Background: Reproducibility concerns the degree to which repeated measurements provide similar results. Agreement parameters assess how close the results of the repeated measurements are, by estimating the measurement error in repeated measurements. Reliability parameters assess whether study objects, often persons, can be distinguished from each other, despite measurement errors. In that case, the measurement error is related to the variability between persons. Consequently, reliability parameters are highly dependent on the heterogeneity of the study sample, while the agreement parameters, based on measurement error, are more a pure characteristic of the measurement instrument.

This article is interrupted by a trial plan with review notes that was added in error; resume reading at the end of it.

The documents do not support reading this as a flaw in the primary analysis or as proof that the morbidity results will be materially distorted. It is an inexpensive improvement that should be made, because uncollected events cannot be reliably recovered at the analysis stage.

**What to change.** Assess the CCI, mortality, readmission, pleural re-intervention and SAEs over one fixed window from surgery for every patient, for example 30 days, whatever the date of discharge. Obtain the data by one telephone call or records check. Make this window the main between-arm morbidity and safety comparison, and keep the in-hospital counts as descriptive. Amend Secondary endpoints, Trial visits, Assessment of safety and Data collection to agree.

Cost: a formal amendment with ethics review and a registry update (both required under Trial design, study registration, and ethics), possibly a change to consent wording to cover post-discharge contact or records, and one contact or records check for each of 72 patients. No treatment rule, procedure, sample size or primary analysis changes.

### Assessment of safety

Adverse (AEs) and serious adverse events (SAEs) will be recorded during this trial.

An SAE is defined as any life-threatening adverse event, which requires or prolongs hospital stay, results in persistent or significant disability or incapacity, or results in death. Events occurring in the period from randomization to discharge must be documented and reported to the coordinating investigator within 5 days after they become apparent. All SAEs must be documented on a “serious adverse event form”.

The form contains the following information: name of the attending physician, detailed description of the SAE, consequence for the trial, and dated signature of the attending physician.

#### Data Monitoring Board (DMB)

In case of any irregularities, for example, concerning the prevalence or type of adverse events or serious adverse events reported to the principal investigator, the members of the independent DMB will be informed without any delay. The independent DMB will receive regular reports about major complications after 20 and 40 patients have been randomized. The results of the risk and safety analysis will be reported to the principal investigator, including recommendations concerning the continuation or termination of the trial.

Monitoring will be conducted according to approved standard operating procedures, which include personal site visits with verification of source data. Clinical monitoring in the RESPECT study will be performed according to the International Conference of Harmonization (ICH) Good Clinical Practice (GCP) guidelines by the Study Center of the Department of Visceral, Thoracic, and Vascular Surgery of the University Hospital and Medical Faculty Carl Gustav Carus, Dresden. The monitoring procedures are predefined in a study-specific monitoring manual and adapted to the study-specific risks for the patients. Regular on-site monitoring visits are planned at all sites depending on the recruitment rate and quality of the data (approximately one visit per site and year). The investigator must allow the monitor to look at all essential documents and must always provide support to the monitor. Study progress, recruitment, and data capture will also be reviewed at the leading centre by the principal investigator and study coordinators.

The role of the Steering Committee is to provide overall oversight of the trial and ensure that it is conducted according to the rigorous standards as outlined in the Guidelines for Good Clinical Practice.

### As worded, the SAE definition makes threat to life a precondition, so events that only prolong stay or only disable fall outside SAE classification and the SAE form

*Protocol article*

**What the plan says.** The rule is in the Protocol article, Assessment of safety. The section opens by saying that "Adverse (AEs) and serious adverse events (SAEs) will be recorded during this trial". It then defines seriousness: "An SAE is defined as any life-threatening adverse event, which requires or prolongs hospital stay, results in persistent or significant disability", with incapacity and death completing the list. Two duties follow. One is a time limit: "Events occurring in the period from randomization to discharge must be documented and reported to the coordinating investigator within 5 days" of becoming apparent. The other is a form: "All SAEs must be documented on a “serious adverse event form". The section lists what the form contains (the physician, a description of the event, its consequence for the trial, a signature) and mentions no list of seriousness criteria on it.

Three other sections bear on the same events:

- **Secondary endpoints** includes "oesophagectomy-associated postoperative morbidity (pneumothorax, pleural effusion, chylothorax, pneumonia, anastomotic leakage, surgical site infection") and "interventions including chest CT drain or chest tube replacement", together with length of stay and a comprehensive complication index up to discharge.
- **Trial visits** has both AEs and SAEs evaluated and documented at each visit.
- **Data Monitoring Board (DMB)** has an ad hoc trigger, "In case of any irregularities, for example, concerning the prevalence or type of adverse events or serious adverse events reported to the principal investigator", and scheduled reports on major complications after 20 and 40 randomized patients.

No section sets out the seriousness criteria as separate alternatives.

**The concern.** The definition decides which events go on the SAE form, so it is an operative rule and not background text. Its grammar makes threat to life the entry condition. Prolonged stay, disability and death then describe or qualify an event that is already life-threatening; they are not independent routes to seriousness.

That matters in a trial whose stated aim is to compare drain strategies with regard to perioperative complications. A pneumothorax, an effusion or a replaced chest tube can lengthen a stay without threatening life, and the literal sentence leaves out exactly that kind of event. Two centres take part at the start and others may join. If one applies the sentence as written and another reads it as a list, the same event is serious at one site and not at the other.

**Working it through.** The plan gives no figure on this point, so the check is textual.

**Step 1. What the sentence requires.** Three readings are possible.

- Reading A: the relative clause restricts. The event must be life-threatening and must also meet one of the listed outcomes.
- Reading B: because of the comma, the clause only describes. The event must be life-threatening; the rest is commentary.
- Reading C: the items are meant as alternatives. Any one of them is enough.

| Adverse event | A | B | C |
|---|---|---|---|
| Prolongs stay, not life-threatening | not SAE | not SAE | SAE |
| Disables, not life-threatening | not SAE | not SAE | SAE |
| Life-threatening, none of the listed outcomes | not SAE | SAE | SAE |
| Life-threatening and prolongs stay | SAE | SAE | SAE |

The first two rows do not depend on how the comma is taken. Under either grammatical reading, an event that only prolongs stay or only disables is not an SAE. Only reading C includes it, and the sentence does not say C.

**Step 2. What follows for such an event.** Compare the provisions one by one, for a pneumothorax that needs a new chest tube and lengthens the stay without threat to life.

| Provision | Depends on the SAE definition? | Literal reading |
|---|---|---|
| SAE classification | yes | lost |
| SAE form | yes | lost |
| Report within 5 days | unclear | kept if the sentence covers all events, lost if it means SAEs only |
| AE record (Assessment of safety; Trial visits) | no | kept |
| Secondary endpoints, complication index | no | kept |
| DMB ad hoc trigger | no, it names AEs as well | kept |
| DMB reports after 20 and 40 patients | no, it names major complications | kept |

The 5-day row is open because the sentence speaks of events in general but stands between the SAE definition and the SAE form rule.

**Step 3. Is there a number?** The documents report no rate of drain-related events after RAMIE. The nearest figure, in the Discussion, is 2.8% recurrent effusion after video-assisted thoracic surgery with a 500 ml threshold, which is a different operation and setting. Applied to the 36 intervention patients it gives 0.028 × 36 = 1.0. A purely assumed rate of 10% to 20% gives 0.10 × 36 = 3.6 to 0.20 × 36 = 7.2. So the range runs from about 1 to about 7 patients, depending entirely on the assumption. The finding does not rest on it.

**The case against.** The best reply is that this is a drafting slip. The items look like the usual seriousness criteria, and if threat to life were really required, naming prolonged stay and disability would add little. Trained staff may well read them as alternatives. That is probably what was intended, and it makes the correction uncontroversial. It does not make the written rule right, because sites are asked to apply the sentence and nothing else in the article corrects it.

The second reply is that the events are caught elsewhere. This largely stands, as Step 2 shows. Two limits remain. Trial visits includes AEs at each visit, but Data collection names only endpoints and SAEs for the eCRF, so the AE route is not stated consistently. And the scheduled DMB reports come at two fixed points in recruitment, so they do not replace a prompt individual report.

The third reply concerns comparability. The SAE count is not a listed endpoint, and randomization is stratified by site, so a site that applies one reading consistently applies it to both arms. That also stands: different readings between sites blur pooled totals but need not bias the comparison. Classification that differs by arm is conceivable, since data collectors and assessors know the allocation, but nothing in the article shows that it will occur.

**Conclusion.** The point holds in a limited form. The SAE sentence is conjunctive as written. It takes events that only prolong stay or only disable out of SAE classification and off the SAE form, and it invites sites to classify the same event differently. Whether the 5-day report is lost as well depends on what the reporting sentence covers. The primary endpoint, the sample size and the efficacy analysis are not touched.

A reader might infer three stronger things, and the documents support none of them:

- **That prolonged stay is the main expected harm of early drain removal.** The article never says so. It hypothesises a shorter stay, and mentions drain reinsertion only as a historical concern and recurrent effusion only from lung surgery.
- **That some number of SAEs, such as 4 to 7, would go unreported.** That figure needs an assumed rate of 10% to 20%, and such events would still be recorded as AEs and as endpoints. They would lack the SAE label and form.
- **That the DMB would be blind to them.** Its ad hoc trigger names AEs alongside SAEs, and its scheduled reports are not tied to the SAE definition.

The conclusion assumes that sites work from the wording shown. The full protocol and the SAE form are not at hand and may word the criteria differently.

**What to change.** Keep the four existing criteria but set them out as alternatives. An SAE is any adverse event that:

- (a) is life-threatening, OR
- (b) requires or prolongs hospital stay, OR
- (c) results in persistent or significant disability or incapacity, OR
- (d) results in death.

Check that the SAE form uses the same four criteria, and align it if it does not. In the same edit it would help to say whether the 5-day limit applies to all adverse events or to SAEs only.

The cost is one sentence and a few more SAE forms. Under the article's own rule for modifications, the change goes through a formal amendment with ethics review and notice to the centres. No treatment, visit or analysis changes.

Methods and results: Using an example of an interrater study, in which different physical therapists measure the range of motion of the arm in patients with shoulder complaints, the differences and relationships between reliability and agreement parameters for continuous variables are illustrated.
Conclusion: If the research question concerns the distinction of persons, reliability parameters are the most appropriate. But if the aim is to measure change in health status, which is often the case in clinical practice, parameters of agreement are preferred.